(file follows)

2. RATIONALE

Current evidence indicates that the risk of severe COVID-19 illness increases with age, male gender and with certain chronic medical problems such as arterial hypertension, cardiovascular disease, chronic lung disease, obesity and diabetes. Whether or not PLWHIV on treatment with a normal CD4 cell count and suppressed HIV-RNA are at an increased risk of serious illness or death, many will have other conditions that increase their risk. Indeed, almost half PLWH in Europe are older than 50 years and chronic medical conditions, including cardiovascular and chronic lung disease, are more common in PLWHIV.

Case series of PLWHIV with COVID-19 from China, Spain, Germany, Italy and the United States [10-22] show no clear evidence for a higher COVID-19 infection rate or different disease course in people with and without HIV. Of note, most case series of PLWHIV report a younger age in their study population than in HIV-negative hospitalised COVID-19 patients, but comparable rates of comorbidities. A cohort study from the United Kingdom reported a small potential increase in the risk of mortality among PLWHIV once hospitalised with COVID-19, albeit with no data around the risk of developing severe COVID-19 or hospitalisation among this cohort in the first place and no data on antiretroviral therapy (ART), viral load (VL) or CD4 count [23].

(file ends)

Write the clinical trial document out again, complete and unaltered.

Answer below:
2. RATIONALE

Current evidence indicates that the risk of severe COVID-19 illness increases with age, male gender and with certain chronic medical problems such as arterial hypertension, cardiovascular disease, chronic lung disease, obesity and diabetes. Whether or not PLWHIV on treatment with a normal CD4 cell count and suppressed HIV-RNA are at an increased risk of serious illness or death, many will have other conditions that increase their risk. Indeed, almost half PLWH in Europe are older than 50 years and chronic medical conditions, including cardiovascular and chronic lung disease, are more common in PLWHIV.

Case series of PLWHIV with COVID-19 from China, Spain, Germany, Italy and the United States [10-22] show no clear evidence for a higher COVID-19 infection rate or different disease course in people with and without HIV. Of note, most case series of PLWHIV report a younger age in their study population than in HIV-negative hospitalised COVID-19 patients, but comparable rates of comorbidities. A cohort study from the United Kingdom reported a small potential increase in the risk of mortality among PLWHIV once hospitalised with COVID-19, albeit with no data around the risk of developing severe COVID-19 or hospitalisation among this cohort in the first place and no data on antiretroviral therapy (ART), viral load (VL) or CD4 count [23].